These wartime photographers were the first liberators to bear witness with cameras to Nazi atrocities, three years before Americans arrived at Buchenwald and Dachau. In this passionate work, David Shneer tells their stories and highlights their work through their very own images-he has amassed never-before-published photographs from families, collectors, and private archives.
Through Soviet Jewish Eyes helps us understand why so many Jews flocked to Soviet photography; what their lives and work looked like during the rise of Stalinism, during and then after the war; and why Jews were the ones charged with documenting the Soviet experiment and then its near destruction at the hands of the Nazis.
About the Author
DAVID SHNEER is associate professor of history and director of Jewish studies at the University of Colorado at Boulder. His books include Yiddish and the Creation of Soviet Jewish Culture, a finalist for the National Jewish Book Award.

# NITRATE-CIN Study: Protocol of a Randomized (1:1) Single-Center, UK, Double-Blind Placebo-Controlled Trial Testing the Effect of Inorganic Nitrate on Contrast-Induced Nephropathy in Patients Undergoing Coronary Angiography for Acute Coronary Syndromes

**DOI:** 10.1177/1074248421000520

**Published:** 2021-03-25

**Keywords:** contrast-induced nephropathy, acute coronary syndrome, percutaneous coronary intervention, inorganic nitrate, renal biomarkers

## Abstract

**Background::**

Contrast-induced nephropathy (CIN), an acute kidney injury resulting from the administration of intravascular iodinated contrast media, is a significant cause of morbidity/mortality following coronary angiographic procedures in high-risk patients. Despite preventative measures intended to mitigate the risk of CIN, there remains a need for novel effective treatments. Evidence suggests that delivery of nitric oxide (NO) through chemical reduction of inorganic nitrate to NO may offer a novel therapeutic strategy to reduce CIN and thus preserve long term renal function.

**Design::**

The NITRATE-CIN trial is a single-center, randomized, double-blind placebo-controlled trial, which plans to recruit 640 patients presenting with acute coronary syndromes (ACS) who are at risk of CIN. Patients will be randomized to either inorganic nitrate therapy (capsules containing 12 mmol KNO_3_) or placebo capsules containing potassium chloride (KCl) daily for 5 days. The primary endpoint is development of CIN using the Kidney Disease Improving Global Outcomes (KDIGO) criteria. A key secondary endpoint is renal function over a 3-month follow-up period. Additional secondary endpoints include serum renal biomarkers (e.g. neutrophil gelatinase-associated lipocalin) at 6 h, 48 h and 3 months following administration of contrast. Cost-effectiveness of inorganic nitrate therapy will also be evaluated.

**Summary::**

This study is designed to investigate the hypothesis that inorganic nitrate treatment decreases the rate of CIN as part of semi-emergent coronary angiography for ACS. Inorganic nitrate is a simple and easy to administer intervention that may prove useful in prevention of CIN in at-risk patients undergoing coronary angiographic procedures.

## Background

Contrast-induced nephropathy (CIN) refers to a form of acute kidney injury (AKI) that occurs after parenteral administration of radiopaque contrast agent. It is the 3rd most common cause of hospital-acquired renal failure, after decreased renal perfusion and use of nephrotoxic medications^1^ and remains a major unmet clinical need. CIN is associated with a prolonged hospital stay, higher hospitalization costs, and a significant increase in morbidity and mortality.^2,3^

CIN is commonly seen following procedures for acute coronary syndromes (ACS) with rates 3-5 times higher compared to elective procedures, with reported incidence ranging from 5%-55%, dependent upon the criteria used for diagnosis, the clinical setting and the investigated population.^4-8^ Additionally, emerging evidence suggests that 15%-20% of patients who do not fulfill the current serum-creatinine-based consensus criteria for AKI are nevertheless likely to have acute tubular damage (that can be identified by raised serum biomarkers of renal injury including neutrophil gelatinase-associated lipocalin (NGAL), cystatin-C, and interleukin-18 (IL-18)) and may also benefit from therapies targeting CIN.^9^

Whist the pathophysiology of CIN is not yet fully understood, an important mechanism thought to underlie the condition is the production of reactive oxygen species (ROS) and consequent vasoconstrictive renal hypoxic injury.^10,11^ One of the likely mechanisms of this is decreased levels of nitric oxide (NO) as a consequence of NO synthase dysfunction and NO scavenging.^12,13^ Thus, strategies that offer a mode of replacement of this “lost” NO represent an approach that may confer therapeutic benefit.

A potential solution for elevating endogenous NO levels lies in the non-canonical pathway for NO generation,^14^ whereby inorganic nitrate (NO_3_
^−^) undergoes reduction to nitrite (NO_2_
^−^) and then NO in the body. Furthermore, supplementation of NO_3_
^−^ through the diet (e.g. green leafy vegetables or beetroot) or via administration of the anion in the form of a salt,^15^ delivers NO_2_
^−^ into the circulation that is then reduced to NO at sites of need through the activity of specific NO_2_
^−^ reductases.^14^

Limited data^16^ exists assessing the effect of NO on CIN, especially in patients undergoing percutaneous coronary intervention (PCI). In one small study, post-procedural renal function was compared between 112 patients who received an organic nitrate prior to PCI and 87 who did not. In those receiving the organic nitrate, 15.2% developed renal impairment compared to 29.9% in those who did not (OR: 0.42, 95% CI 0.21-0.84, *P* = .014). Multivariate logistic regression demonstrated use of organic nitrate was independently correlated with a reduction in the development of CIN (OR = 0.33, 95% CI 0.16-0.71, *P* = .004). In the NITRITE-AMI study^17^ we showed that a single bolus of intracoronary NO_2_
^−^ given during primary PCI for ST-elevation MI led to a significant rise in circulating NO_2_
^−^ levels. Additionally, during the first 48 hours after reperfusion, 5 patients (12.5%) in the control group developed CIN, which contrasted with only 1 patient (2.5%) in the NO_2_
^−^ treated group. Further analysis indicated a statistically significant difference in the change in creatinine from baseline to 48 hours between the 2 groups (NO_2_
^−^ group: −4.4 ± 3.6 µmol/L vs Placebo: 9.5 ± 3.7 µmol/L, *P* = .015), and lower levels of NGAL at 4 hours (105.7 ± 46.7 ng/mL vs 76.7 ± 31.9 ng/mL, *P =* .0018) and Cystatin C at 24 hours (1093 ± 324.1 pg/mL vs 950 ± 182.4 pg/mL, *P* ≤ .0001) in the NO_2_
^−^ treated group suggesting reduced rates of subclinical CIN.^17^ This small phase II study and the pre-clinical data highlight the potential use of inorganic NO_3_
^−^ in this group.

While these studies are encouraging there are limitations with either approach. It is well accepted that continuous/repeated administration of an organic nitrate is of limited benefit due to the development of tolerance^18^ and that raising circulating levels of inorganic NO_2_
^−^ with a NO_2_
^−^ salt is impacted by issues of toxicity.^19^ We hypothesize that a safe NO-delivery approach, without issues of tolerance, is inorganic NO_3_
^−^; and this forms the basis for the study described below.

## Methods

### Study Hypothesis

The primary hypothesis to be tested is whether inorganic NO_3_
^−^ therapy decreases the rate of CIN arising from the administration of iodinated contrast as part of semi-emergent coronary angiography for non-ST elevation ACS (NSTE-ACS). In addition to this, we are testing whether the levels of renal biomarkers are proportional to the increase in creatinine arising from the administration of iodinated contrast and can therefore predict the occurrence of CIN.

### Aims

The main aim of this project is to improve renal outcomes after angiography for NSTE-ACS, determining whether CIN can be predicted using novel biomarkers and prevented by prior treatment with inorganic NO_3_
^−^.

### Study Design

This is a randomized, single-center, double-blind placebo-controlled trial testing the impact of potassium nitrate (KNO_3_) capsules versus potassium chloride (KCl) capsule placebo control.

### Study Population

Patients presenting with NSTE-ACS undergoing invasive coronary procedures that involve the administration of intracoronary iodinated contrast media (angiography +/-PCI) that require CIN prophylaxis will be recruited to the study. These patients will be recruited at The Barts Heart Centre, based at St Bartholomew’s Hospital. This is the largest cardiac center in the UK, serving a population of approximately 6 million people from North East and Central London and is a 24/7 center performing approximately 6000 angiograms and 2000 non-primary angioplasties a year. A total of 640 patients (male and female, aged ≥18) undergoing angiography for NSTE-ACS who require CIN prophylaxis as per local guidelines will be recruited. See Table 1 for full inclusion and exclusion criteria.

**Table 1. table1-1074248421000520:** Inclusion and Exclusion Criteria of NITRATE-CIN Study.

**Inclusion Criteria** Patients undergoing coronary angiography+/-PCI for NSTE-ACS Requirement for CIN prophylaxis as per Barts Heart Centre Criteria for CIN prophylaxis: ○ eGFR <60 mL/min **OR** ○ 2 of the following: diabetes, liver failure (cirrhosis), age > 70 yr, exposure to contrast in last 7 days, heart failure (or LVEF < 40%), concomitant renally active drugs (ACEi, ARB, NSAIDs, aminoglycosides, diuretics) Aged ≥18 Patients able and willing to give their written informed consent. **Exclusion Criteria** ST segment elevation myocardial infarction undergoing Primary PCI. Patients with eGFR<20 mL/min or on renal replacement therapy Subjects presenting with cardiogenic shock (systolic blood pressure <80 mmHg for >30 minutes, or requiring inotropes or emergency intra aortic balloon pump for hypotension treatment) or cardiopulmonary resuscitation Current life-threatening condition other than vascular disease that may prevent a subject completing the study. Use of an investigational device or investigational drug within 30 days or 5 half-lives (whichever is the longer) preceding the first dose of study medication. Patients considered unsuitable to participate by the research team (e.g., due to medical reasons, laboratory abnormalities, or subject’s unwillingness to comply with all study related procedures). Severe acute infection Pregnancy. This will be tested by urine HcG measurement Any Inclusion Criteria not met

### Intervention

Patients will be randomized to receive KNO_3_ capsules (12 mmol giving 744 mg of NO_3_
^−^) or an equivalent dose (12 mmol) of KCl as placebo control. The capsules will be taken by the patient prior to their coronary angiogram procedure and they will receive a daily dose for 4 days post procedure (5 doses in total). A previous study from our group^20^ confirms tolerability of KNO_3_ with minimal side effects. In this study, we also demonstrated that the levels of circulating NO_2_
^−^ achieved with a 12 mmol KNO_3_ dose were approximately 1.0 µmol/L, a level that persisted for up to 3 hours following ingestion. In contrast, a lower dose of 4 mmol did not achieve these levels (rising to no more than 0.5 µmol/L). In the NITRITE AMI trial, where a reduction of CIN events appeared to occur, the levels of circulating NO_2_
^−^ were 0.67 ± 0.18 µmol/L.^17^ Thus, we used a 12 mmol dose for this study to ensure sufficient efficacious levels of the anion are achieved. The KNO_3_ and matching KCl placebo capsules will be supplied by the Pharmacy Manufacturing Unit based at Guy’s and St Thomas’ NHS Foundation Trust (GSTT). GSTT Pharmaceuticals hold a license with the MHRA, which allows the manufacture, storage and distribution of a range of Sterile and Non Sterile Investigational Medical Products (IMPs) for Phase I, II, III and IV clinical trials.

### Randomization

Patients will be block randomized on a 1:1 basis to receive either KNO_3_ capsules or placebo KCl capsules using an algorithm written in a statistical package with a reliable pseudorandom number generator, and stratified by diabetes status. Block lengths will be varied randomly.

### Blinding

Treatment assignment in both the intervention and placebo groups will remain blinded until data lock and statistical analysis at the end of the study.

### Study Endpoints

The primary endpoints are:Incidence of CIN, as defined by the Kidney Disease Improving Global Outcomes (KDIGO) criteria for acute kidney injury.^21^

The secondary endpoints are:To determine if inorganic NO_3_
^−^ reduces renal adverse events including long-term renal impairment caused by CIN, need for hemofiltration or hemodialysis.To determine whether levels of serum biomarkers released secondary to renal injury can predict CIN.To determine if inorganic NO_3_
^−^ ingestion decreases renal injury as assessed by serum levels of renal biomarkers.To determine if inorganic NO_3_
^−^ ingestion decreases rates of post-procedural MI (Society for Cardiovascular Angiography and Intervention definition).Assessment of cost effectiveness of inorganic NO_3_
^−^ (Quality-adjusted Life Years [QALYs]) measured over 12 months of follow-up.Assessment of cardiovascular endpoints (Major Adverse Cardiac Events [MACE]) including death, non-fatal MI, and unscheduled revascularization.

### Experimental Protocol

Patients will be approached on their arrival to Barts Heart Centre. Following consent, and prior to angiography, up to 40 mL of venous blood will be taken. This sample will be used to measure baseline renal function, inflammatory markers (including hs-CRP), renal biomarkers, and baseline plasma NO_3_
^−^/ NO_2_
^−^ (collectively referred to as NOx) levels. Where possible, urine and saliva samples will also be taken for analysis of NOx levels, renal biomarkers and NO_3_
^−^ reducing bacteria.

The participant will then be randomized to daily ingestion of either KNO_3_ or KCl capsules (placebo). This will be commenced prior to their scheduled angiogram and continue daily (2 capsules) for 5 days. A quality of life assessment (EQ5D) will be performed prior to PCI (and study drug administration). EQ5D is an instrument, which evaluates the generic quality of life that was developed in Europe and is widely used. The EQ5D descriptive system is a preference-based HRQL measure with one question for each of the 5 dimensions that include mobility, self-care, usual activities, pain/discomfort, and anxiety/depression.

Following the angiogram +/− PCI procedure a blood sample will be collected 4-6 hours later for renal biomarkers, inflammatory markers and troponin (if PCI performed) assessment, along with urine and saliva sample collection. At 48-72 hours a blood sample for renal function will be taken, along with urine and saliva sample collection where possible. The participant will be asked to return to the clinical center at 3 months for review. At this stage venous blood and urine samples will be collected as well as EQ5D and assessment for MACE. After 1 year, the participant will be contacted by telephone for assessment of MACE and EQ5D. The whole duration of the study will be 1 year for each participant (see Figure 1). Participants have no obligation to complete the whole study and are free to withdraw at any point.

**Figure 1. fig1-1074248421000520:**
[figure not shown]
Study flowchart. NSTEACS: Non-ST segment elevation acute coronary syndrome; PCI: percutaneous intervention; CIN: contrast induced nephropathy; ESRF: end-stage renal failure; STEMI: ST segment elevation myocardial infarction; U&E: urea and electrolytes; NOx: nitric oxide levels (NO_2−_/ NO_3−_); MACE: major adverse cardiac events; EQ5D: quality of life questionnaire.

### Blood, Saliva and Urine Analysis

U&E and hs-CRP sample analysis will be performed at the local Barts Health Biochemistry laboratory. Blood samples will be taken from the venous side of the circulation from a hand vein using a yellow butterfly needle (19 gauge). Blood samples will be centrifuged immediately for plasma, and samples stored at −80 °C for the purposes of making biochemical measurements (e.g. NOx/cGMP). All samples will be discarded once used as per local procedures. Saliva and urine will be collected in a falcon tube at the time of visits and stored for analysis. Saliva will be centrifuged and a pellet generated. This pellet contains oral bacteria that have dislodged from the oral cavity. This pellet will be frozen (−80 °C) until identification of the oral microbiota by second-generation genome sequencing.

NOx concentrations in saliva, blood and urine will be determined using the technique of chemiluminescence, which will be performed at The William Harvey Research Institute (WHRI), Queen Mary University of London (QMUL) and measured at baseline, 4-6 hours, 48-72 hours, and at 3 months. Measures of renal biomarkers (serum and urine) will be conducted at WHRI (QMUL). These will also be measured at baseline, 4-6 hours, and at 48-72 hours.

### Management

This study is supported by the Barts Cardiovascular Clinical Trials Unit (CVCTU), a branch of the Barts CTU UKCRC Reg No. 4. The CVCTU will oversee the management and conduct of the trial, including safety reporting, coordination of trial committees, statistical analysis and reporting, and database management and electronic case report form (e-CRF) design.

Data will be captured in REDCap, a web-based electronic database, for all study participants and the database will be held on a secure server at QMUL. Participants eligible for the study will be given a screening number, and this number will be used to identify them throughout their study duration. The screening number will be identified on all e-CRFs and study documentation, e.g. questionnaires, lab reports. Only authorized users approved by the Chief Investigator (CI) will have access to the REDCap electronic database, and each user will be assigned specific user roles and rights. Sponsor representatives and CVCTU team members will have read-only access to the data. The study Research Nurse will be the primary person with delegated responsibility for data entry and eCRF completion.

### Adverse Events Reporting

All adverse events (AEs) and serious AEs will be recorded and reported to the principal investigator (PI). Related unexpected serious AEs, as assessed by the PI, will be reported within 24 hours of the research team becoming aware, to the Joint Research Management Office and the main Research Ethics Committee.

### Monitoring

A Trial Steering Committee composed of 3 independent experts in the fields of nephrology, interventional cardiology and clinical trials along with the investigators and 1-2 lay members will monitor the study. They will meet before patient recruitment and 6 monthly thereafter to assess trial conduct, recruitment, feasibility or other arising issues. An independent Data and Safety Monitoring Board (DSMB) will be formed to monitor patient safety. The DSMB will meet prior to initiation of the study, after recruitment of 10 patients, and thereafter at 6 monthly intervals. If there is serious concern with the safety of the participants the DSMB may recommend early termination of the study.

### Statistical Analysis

Table of Contents
List of Illustrations vii
Part 1 When Photography Was Jewish
1 How a Group of Jews from the Provinces Built Soviet Photojournalism 13
2 Seeing Red: Jewish Photographers, the Rise of the Second Generation, and Soviet Photojournalism of the 1930s 31
3 Soviet Jews on Both Sides of the Camera: The Photographs of Jewish Agricultural Colonies and Birobidzhan 60
Part 2 Soviet Jewish Photographers Confront World War II and the Holocaust
4 "Without the Newspaper, We Are Defenseless!": Photojournalists and the War 87
5 Picturing Grief, Documenting Crimes: Soviet Holocaust Photography 140
6 When Jews Talked to Jews: Wartime Soviet Yiddish Culture and Soviet Photographers' Jewishness 184
7 From Photojournalism to Icons of War and the Holocaust: Photographs and Photographers after the War 205
Epilogue: Soviet Jewish Photographers as War Heroes 233